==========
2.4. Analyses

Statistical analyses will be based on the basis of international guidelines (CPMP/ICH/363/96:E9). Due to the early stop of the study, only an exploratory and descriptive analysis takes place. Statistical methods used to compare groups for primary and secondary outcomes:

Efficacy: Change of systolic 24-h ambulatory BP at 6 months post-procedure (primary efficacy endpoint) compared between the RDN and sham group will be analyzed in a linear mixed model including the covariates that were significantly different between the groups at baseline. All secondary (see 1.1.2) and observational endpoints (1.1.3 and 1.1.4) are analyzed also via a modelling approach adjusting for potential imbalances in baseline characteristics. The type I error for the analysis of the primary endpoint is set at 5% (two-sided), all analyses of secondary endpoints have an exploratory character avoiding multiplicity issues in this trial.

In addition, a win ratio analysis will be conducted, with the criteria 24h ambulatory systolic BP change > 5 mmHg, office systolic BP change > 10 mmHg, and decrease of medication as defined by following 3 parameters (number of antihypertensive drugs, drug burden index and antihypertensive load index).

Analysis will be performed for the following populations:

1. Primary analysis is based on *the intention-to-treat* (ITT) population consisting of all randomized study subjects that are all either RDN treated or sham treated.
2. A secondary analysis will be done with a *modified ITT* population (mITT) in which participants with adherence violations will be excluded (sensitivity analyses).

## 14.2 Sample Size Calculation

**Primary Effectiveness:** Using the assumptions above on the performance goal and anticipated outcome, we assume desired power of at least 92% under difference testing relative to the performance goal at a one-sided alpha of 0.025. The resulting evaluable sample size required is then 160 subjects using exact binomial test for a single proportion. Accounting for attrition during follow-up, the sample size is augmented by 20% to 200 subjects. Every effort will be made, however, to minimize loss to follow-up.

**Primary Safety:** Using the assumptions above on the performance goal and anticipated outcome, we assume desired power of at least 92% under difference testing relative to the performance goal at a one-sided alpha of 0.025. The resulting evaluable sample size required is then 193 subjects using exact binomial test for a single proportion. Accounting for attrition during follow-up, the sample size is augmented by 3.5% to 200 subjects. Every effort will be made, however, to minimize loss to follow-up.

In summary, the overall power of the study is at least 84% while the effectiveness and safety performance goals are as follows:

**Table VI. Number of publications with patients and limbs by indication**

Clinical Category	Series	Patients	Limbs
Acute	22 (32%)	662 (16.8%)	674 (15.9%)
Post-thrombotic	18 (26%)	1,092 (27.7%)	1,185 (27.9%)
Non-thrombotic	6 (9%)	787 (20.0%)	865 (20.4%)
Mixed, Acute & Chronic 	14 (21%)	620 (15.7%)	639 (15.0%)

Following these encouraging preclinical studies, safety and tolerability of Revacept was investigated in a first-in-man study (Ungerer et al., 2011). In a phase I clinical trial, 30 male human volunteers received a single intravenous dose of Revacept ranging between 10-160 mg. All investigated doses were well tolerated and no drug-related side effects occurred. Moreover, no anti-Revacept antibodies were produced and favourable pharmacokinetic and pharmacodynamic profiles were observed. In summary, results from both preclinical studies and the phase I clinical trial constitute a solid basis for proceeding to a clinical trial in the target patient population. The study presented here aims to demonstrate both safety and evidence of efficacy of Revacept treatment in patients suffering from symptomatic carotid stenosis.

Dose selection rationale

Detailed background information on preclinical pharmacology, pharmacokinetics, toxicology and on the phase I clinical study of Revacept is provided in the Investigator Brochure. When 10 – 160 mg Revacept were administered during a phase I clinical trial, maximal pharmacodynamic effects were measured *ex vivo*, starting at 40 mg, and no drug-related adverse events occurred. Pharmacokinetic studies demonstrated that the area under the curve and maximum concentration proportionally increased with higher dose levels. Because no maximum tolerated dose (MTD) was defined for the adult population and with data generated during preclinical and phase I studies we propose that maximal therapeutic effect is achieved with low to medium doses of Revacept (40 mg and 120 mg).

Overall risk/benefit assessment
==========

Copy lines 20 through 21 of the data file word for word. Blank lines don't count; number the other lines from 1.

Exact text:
Detailed background information on preclinical pharmacology, pharmacokinetics, toxicology and on the phase I clinical study of Revacept is provided in the Investigator Brochure. When 10 – 160 mg Revacept were administered during a phase I clinical trial, maximal pharmacodynamic effects were measured *ex vivo*, starting at 40 mg, and no drug-related adverse events occurred. Pharmacokinetic studies demonstrated that the area under the curve and maximum concentration proportionally increased with higher dose levels. Because no maximum tolerated dose (MTD) was defined for the adult population and with data generated during preclinical and phase I studies we propose that maximal therapeutic effect is achieved with low to medium doses of Revacept (40 mg and 120 mg).

Overall risk/benefit assessment